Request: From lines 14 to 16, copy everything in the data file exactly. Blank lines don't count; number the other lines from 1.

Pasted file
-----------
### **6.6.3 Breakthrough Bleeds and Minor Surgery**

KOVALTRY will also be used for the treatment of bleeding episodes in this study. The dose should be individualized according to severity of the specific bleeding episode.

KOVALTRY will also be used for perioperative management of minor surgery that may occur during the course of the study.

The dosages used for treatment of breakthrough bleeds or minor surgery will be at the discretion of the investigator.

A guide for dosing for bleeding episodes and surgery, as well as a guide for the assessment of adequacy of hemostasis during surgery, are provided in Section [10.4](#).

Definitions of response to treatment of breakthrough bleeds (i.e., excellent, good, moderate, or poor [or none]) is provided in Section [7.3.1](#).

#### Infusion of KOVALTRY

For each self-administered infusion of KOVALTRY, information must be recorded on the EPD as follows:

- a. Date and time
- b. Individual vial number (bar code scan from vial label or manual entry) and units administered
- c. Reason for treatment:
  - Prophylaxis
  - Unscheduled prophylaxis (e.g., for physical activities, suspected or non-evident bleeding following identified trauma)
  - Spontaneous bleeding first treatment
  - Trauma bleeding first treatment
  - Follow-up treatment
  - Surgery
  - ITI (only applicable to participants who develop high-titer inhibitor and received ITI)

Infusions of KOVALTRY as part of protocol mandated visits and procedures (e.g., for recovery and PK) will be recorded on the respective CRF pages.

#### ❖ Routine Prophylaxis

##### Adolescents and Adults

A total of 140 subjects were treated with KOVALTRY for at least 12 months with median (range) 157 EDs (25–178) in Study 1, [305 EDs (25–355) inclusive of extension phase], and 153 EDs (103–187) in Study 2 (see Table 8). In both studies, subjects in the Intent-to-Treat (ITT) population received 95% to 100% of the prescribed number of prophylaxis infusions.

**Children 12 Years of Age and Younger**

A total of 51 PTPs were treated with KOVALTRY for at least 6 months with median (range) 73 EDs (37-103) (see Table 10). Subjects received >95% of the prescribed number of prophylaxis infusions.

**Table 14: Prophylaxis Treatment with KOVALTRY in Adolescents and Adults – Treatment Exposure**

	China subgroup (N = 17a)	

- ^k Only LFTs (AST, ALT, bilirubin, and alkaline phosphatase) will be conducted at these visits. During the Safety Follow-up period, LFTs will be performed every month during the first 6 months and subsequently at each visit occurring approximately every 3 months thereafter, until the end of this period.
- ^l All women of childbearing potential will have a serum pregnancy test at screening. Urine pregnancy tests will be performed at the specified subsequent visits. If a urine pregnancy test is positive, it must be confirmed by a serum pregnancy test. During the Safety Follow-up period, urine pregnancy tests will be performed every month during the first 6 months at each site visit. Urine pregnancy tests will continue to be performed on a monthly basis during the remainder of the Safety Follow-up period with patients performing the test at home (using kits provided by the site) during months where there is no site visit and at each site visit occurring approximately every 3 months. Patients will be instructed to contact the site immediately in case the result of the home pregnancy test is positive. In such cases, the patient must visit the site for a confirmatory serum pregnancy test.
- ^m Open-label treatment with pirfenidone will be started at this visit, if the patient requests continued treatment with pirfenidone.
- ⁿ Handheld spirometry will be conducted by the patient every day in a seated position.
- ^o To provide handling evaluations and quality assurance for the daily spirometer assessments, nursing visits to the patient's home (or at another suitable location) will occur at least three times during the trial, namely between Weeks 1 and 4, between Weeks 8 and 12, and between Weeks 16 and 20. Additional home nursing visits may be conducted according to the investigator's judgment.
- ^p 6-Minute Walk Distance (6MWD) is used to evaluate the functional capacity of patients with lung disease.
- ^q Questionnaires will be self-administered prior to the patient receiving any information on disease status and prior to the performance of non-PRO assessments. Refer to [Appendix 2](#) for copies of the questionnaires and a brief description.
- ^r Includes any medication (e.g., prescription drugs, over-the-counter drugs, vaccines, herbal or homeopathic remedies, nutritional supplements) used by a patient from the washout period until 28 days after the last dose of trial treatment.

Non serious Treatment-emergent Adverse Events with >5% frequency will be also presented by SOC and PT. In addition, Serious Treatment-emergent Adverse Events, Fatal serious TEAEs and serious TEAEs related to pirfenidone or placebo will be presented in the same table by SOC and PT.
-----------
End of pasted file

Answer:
  - Spontaneous bleeding first treatment
  - Trauma bleeding first treatment
  - Follow-up treatment